Pichilemu was founded by the inheritors of Lauriano Gaete and Ninfa Vargas in late 1891, and was established as an "autonomous commune" on December 22, 1891, by decree of President Jorge Montt and Interior Minister Manuel José Irarrázabal. The Pichilemu area was first populated by the indigenous Promaucaes. It was conceived as a beach resort for upper-class Chileans by Agustín Ross Edwards, a Chilean politician and member of the Ross Edwards family. Pichilemu is home to five historic monuments of Chile: the Agustín Ross Cultural Centre and Park, the Estación Pichilemu railway station, El Árbol tunnel, and the Caballo de Agua. Additionally, part of the city was declared a Zona Típica ("Traditional Area" or "Heritage Site") by the National Monuments Council, in 2004.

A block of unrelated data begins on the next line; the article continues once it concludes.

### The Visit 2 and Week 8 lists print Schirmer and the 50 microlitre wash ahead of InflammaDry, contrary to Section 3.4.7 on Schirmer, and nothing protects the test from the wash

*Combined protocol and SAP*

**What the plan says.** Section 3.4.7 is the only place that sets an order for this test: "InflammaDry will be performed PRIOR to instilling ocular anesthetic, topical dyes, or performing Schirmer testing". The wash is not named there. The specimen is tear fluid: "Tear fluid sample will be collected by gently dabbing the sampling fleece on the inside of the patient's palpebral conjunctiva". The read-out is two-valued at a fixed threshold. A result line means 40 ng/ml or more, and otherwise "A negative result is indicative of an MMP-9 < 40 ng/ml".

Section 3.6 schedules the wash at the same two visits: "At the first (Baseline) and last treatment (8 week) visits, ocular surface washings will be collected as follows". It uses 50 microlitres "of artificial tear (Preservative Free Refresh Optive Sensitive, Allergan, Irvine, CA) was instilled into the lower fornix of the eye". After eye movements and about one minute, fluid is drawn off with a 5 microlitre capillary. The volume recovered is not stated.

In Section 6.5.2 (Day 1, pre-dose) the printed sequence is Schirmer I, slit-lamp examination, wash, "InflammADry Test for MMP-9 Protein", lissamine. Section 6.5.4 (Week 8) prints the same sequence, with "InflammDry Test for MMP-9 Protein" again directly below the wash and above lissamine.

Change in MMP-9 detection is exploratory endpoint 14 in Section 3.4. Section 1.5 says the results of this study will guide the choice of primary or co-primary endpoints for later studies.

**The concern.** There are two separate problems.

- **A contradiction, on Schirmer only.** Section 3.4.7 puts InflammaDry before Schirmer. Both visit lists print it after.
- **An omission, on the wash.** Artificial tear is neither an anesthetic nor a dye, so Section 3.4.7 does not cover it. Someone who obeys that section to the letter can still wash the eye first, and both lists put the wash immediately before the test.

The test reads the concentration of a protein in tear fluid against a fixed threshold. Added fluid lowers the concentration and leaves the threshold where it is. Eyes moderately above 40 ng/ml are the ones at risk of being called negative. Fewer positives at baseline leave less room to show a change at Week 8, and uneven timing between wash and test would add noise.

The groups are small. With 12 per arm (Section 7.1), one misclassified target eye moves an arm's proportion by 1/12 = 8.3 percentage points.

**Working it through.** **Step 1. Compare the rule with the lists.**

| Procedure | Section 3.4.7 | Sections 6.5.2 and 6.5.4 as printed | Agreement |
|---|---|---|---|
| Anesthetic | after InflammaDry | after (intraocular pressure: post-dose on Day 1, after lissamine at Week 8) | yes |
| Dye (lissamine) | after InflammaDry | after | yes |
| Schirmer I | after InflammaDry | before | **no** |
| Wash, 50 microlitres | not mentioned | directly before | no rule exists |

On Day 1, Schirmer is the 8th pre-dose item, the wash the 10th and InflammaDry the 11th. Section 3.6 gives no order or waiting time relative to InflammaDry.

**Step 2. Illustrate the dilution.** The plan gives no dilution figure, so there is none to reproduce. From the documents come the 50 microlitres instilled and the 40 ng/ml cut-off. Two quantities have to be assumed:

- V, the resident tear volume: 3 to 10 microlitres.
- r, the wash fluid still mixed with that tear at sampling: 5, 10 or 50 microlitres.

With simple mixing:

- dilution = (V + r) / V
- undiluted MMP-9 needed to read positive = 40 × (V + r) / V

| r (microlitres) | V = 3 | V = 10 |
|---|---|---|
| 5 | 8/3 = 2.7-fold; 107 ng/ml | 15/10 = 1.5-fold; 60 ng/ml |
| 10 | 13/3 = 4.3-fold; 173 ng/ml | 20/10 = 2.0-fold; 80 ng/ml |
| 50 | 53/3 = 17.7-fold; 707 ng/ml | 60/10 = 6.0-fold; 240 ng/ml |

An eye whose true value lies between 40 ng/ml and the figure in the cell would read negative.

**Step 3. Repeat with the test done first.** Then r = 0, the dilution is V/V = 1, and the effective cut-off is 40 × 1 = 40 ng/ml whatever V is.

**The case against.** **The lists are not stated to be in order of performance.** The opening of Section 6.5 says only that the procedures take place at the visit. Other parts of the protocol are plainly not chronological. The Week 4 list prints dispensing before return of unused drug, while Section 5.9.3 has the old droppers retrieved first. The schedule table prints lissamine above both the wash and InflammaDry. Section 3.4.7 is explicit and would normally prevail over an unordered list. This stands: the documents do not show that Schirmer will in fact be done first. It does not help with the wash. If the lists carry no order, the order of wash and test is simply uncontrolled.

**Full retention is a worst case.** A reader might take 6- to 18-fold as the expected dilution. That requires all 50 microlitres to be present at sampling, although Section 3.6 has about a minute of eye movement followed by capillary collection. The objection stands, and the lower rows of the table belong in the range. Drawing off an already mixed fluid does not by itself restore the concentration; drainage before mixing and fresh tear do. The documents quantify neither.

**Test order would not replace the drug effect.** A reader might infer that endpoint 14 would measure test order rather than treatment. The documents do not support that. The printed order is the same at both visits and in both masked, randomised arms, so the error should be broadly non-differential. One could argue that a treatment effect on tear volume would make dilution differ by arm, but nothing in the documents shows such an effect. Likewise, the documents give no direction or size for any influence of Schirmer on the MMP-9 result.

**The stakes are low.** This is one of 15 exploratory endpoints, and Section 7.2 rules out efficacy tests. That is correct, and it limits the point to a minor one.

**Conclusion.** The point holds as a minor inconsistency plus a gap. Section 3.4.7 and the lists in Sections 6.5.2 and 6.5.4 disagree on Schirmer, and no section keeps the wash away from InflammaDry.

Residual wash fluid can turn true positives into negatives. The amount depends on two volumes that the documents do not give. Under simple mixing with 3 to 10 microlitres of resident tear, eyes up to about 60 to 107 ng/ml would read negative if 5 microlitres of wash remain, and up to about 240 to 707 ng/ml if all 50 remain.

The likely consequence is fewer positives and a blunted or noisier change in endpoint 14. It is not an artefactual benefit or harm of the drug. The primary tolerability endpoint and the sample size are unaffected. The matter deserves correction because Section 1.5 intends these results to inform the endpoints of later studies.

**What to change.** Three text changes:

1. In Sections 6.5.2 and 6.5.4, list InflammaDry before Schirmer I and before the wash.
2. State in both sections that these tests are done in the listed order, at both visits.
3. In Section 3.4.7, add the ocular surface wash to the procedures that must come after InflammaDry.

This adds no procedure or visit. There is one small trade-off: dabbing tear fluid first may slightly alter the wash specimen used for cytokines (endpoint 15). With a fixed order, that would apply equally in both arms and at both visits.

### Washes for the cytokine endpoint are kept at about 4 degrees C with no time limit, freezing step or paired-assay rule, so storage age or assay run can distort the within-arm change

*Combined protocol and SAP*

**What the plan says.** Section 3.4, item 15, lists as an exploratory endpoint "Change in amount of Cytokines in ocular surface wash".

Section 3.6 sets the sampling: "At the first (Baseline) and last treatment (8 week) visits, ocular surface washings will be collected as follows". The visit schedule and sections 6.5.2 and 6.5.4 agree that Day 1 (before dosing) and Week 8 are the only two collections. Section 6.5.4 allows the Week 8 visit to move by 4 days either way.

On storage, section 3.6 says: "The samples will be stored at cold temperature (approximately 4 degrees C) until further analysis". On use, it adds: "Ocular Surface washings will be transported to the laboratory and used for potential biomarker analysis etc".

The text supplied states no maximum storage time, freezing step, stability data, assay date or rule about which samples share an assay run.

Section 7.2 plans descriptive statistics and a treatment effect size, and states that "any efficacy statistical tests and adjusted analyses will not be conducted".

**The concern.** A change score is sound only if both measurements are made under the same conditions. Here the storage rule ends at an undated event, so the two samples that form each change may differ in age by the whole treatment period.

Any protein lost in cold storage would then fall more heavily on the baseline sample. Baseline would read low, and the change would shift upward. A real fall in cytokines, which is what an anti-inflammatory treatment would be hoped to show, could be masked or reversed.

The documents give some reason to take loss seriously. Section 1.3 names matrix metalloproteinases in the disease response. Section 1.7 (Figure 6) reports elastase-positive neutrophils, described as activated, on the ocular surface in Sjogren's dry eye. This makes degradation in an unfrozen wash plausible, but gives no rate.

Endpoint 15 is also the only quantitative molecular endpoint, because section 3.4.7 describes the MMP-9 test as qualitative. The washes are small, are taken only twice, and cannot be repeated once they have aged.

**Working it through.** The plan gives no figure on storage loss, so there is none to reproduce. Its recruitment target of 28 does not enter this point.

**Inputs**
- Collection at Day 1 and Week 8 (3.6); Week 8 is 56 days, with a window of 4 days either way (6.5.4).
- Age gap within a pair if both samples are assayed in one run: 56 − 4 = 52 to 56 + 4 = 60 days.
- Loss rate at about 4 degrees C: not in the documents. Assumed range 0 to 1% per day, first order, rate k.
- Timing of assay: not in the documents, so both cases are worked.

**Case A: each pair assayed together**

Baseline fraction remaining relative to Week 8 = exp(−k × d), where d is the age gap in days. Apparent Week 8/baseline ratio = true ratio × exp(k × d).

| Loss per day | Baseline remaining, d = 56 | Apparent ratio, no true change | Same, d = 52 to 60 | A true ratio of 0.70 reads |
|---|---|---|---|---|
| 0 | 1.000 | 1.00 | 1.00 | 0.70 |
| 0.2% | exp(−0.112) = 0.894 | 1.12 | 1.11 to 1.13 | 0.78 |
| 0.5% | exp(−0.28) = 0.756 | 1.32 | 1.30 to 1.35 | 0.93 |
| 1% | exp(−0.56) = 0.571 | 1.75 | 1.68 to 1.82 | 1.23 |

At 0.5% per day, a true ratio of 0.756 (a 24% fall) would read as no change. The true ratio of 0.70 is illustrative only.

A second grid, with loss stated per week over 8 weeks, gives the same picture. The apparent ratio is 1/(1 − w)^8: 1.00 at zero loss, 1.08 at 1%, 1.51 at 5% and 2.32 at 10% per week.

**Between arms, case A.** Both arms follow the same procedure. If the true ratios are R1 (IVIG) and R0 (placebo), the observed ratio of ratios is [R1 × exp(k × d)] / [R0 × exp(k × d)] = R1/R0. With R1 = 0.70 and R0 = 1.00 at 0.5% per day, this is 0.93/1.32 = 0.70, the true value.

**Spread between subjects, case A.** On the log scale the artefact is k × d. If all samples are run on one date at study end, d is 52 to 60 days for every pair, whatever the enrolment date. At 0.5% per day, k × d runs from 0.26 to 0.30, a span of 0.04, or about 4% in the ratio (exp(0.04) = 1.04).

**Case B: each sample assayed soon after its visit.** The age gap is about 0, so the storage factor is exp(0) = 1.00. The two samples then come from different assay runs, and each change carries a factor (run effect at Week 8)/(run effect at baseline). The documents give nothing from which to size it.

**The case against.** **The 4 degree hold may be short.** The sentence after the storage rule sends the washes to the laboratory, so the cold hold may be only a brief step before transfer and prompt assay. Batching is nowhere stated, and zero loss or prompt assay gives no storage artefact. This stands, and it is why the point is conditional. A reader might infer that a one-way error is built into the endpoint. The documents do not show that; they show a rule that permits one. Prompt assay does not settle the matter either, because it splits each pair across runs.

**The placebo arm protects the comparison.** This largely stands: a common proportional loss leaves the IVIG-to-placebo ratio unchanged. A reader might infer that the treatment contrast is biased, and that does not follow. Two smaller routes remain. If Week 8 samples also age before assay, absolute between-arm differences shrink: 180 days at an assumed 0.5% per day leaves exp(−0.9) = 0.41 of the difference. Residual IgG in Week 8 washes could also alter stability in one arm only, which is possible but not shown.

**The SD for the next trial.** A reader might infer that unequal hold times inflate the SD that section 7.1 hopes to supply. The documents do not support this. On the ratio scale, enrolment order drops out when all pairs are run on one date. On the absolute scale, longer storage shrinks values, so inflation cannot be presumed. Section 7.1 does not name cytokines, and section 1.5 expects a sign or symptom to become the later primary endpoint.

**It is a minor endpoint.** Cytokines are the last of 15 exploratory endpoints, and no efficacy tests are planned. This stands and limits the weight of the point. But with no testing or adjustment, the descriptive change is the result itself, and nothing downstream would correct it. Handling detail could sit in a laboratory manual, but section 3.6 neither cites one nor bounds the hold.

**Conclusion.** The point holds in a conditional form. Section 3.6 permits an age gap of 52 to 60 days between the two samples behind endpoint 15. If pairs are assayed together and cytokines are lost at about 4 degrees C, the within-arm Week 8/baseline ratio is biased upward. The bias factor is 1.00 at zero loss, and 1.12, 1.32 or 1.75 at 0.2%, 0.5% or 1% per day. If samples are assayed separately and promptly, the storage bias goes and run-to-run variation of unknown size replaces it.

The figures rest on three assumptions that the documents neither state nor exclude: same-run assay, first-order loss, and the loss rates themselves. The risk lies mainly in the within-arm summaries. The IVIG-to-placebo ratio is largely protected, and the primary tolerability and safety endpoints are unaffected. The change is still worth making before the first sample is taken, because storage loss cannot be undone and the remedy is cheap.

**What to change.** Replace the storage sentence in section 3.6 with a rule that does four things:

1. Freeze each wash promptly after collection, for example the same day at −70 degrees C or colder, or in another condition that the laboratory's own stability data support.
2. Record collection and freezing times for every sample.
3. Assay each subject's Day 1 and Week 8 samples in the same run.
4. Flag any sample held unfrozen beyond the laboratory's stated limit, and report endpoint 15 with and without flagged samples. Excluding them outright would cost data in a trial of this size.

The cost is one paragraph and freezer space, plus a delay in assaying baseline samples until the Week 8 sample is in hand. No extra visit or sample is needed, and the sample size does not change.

The city is part of District No. 35 and is in the ninth senatorial constituency of O'Higgins Region electoral division. Pichilemu is home to the main beach in O'Higgins Region, and is a tourist destination for surfing, windsurfing and fun boarding.
Tourism is the main industry of the city, but forestry and handicrafts are also important. Pichilemu has many expansive dark sand beaches. Several surf championships take place in the city each year at Punta de Lobos, which according to Fodor's is "widely considered the best surfing in South America year-round